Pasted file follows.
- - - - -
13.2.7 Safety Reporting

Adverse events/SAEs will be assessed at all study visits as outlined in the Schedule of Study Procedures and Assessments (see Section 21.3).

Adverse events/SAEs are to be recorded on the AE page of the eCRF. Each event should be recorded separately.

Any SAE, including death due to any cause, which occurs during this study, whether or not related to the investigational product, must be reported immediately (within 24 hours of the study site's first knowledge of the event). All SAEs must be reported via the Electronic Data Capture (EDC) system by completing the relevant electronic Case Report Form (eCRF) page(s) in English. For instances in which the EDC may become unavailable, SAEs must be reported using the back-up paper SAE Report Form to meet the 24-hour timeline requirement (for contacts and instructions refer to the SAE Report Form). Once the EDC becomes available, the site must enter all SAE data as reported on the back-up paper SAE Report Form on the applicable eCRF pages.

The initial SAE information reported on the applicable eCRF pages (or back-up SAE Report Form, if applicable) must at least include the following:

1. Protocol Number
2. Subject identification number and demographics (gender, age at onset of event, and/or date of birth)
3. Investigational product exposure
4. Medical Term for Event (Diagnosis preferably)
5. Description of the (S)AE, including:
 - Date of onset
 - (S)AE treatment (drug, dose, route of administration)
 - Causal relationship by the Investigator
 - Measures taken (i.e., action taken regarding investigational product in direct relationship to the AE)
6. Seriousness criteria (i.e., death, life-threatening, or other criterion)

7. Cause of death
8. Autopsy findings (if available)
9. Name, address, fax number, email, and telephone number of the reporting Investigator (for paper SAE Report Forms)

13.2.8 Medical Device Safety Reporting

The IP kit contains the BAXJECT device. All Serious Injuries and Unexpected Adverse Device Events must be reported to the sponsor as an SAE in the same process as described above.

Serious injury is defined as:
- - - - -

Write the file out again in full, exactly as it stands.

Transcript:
13.2.7 Safety Reporting

Adverse events/SAEs will be assessed at all study visits as outlined in the Schedule of Study Procedures and Assessments (see Section 21.3).

Adverse events/SAEs are to be recorded on the AE page of the eCRF. Each event should be recorded separately.

Any SAE, including death due to any cause, which occurs during this study, whether or not related to the investigational product, must be reported immediately (within 24 hours of the study site's first knowledge of the event). All SAEs must be reported via the Electronic Data Capture (EDC) system by completing the relevant electronic Case Report Form (eCRF) page(s) in English. For instances in which the EDC may become unavailable, SAEs must be reported using the back-up paper SAE Report Form to meet the 24-hour timeline requirement (for contacts and instructions refer to the SAE Report Form). Once the EDC becomes available, the site must enter all SAE data as reported on the back-up paper SAE Report Form on the applicable eCRF pages.

The initial SAE information reported on the applicable eCRF pages (or back-up SAE Report Form, if applicable) must at least include the following:

1. Protocol Number
2. Subject identification number and demographics (gender, age at onset of event, and/or date of birth)
3. Investigational product exposure
4. Medical Term for Event (Diagnosis preferably)
5. Description of the (S)AE, including:
 - Date of onset
 - (S)AE treatment (drug, dose, route of administration)
 - Causal relationship by the Investigator
 - Measures taken (i.e., action taken regarding investigational product in direct relationship to the AE)
6. Seriousness criteria (i.e., death, life-threatening, or other criterion)

7. Cause of death
8. Autopsy findings (if available)
9. Name, address, fax number, email, and telephone number of the reporting Investigator (for paper SAE Report Forms)

13.2.8 Medical Device Safety Reporting

The IP kit contains the BAXJECT device. All Serious Injuries and Unexpected Adverse Device Events must be reported to the sponsor as an SAE in the same process as described above.

Serious injury is defined as: